what are contracting vehicles?
In government contracting, contracting vehicles may be the most well-known and highly scrutinized subject -- all the more interesting in that so many people aren't even familiar with the term "contracting vehicle," even when they actually have one. In a technical sense, contract vehicle is a streamlined method the government uses to buy goods and services. Contract vehicles are centrally managed by a federal agency, which reduces acquisition administrative costs and creates time and resource efficiencies. In another sense, they are essentially contracts for contracts: they establish the rules and guidelines of how purchases are made at the beginning in order to avoid the continuous redundancy of negotiating new terms every time.
From the perspective of the government, there are highly valuable in terms of saving time and money, as a purchasing process can be reduced from multiple months to as little as a few days. Think of contracting vehicles as the templates of government purchasing -- government contracting algorithms, in a way. Credentials, pricing, capabilities, and so forth are already established; contracting vehicles allow for a near plug-and-play purchasing process of the government just needing to figure out how much they need of something -- be it products or services.
From a vendor perspective, having a contracting vehicle does offer an edge. A lot of people refer to contracting vehicles as "hunting licenses," but that's not entirely accurate as 1) this implies a contracting vehicle is essentially mandatory and 2) this implies that contracting vehicles are passive registrations, when they are more purchasing methods. A better analogy is the difference between shopping online (the contracting vehicle) and shopping by mail-order (more conventional contracting). The edge is based largely on convenience, not registration.
should my business get a contracting vehicle?
This question is the main reason for the scrutiny of contracting vehicles -- notably involving the GSA/VA Multiple Award Schedules (also known as Federal Supply Schedules). These types of contracting vehicles have been around for decades, but they came to a higher prominence in the late 90s to early 2000s as consulting companies realized they could charge a sizable fee to get on schedule as the application process to get a schedule contract can be quite intense. More and more companies -- mainly small businesses -- were being pushed into obtaining a schedule where they may never have previously even considered it. Thousands of companies have lost a lot of money with little to no benefit because they were ill-informed on the purposes of schedule contracts, and instead were lured in with the promises of "guaranteed" riches. Because of these instances, contracting vehicle reputation has soured a little.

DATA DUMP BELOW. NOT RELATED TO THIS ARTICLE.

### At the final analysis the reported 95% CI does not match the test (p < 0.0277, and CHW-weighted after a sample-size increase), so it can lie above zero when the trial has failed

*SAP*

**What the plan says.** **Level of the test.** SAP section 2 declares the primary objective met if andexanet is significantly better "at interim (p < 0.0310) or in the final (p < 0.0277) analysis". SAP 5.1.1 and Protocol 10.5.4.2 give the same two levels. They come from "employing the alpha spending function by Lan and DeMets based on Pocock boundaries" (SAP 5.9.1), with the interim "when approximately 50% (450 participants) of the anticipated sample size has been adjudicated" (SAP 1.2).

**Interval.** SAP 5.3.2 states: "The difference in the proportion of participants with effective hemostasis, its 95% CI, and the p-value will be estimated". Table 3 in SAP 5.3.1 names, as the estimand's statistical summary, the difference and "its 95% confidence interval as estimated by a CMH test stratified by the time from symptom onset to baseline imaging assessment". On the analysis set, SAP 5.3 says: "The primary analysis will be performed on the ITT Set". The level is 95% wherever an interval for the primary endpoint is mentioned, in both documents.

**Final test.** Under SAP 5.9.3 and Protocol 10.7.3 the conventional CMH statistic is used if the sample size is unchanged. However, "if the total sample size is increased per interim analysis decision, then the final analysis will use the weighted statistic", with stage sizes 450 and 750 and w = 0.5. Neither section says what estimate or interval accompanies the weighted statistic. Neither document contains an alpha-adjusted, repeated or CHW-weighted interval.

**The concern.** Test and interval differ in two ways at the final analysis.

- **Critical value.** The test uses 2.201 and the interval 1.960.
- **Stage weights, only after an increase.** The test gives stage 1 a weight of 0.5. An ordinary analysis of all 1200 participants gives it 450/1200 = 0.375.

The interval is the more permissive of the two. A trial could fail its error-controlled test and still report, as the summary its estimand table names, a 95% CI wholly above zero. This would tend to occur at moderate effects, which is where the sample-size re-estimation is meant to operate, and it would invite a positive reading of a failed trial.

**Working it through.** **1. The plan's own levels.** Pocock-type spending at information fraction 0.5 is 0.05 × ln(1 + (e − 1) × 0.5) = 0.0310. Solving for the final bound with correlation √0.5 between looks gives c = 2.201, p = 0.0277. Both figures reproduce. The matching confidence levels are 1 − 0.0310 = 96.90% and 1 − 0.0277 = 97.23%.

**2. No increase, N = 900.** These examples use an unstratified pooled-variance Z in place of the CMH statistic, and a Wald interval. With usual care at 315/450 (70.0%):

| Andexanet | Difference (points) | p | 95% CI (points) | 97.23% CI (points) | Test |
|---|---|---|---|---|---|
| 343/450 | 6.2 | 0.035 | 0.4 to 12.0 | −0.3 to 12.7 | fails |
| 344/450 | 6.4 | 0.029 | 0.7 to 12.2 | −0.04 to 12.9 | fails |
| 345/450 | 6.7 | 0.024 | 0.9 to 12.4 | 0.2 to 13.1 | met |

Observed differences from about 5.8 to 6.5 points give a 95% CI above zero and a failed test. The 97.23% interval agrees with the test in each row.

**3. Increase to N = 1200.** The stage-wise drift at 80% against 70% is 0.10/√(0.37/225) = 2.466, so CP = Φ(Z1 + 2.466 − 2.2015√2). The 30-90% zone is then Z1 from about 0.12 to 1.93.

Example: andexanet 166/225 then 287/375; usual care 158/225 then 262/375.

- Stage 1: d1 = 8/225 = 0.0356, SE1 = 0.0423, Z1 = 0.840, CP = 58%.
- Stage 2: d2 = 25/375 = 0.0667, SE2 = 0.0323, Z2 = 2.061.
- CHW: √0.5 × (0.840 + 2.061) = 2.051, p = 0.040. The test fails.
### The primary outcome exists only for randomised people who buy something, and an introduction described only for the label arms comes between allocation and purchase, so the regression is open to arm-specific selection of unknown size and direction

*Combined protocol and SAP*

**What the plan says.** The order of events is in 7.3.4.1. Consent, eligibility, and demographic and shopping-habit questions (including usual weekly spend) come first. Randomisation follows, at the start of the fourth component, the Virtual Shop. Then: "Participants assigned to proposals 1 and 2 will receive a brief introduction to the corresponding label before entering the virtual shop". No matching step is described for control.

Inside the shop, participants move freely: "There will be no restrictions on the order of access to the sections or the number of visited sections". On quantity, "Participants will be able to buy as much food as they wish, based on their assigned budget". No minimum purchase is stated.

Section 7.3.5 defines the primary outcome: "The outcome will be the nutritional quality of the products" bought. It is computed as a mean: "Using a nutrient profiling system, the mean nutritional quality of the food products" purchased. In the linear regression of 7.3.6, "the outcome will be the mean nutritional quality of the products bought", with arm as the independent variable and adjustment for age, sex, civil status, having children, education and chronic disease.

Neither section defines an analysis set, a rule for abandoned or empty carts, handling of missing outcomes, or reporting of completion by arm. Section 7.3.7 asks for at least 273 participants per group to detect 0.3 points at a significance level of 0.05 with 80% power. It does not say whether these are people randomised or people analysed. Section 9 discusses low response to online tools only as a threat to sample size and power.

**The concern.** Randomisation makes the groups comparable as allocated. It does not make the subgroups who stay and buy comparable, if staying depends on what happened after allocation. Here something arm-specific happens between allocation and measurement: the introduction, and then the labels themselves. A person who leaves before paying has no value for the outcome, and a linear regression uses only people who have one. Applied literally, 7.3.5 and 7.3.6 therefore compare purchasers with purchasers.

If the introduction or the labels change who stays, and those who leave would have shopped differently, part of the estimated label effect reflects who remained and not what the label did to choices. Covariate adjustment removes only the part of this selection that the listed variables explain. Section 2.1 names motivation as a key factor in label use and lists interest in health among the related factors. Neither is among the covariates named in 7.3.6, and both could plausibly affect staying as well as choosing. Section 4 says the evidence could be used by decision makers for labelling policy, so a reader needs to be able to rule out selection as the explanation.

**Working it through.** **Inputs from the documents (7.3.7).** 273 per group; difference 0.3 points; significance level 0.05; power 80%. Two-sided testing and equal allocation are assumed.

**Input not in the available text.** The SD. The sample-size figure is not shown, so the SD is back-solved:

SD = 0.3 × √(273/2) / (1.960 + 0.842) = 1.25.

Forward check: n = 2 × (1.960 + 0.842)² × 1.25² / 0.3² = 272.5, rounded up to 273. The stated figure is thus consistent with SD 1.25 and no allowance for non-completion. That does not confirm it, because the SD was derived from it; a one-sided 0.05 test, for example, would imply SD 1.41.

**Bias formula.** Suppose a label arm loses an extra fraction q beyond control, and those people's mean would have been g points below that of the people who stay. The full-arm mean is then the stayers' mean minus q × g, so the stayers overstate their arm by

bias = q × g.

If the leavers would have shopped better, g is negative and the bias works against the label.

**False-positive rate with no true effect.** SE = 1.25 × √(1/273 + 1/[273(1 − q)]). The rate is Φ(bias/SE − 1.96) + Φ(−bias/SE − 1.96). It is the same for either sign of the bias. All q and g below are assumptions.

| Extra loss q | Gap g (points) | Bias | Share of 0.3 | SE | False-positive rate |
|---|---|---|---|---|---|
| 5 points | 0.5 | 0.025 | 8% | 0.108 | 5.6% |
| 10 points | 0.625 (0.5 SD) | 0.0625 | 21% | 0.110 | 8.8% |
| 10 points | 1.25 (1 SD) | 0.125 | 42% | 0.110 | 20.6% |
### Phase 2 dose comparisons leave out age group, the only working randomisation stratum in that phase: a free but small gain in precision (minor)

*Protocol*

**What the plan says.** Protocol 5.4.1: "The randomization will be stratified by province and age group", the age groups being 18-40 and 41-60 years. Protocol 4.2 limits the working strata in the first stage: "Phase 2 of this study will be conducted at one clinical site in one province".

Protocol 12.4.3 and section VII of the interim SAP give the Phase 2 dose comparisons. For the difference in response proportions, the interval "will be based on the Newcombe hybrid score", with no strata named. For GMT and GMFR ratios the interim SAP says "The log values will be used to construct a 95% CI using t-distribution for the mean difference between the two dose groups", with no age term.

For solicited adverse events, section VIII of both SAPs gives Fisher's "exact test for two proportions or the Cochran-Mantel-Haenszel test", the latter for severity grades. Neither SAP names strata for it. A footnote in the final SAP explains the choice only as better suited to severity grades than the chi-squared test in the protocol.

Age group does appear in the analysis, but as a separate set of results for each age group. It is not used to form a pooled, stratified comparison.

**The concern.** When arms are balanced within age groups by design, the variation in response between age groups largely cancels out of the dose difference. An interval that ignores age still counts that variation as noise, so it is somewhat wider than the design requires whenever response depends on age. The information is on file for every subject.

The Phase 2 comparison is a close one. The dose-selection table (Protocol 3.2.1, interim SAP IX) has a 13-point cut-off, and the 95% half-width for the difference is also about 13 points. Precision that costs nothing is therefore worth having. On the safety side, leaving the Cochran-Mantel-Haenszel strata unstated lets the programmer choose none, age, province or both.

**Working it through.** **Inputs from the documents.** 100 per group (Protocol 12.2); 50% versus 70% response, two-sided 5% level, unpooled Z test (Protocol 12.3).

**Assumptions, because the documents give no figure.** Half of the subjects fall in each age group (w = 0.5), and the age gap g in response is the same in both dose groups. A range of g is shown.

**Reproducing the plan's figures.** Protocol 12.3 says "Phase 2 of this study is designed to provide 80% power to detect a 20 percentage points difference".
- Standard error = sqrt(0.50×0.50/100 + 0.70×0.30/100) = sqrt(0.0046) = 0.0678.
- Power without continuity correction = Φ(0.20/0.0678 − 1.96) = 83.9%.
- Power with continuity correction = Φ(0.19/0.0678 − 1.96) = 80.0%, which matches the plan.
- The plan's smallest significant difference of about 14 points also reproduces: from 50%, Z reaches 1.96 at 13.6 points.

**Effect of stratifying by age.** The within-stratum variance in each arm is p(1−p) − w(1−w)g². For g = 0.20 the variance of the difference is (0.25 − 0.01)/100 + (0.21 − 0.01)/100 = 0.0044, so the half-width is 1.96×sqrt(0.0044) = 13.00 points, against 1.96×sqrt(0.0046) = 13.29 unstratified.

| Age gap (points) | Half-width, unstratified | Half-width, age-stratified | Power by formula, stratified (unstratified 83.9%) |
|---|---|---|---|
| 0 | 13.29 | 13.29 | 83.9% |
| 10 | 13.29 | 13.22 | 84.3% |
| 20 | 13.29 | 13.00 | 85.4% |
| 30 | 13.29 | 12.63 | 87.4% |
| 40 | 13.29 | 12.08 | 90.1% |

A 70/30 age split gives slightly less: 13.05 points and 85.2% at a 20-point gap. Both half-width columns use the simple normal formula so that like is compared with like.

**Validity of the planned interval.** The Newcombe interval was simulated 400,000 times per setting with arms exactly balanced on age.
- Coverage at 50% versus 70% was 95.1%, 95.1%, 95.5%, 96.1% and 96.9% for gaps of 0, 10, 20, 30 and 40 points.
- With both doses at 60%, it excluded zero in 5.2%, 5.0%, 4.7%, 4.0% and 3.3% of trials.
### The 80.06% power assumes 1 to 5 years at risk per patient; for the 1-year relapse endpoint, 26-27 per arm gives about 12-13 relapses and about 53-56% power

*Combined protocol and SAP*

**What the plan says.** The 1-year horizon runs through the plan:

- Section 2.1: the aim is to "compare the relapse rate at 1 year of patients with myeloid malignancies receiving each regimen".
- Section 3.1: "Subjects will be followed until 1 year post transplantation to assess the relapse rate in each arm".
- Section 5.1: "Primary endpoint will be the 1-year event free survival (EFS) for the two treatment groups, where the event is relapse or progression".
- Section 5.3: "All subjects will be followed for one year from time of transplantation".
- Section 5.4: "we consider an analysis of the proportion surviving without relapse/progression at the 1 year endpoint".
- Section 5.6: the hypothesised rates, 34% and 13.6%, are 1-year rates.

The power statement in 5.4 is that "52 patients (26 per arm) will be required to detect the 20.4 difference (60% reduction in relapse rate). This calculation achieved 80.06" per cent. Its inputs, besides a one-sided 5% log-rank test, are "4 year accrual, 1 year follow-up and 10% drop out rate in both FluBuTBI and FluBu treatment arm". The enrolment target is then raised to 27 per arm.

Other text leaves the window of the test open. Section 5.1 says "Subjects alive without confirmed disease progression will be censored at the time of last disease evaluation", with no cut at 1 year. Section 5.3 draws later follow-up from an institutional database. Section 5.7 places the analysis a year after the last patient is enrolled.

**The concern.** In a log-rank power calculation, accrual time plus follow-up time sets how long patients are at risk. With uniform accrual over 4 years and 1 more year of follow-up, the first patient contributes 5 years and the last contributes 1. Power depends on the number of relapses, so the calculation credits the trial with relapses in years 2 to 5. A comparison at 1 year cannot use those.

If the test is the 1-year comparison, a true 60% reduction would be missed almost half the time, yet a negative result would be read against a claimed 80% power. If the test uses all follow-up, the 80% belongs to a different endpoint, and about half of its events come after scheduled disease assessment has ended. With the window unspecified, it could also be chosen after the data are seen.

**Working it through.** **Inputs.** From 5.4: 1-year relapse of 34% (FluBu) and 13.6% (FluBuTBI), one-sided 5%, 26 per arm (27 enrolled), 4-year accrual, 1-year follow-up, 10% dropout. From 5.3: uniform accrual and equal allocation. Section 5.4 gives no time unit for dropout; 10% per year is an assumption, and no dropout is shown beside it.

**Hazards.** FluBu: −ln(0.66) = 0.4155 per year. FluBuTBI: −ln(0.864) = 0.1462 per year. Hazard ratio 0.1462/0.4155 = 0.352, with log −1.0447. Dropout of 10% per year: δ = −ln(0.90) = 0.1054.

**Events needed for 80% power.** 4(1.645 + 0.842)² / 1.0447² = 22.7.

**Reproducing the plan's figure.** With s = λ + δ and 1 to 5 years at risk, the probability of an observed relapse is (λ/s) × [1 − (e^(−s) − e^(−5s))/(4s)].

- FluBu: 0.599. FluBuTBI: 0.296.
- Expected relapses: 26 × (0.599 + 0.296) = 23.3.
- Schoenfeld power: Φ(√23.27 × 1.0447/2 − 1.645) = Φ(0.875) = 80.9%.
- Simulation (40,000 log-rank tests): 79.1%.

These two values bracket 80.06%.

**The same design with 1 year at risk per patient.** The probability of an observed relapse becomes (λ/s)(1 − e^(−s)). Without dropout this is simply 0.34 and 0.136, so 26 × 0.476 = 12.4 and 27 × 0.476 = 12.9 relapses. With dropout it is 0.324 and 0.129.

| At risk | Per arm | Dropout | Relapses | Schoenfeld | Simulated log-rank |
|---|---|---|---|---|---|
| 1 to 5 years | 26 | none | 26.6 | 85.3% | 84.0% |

With that said, though, if you are a business in certain industries that wants to engage in consistent, direct business with the government -- be it state or federal -- then a contracting vehicle is, or at least will become, practically required. Note, if your business is looking toward doing more subcontracting work with larger corporations, if your business is really only interested in an occasional job maybe once every two years or so, or if your company is in particularly industries, the amount of effort it takes to get the average contracting vehicle will likely not be worthwhile to your business. This is especially true as, for many contracting vehicles, you have to maintain certain levels of business transactions in order to maintain the contracting vehicle.
On the menu to the right of this page, you can see further detailed information about each type of contracting vehicle -- how to apply, the actual documentation, etc -- to better help you understand if a certain contracting vehicle is right for your business. However, a basic rule of thumb is: If one of the primary goals of your company at its onset was to do business with the government, then yes, you likely should look toward gaining a contracting vehicle at some point. If it took another party to "sell" you on the idea of working with the government before you had really considered it, you should think very hard on it first.
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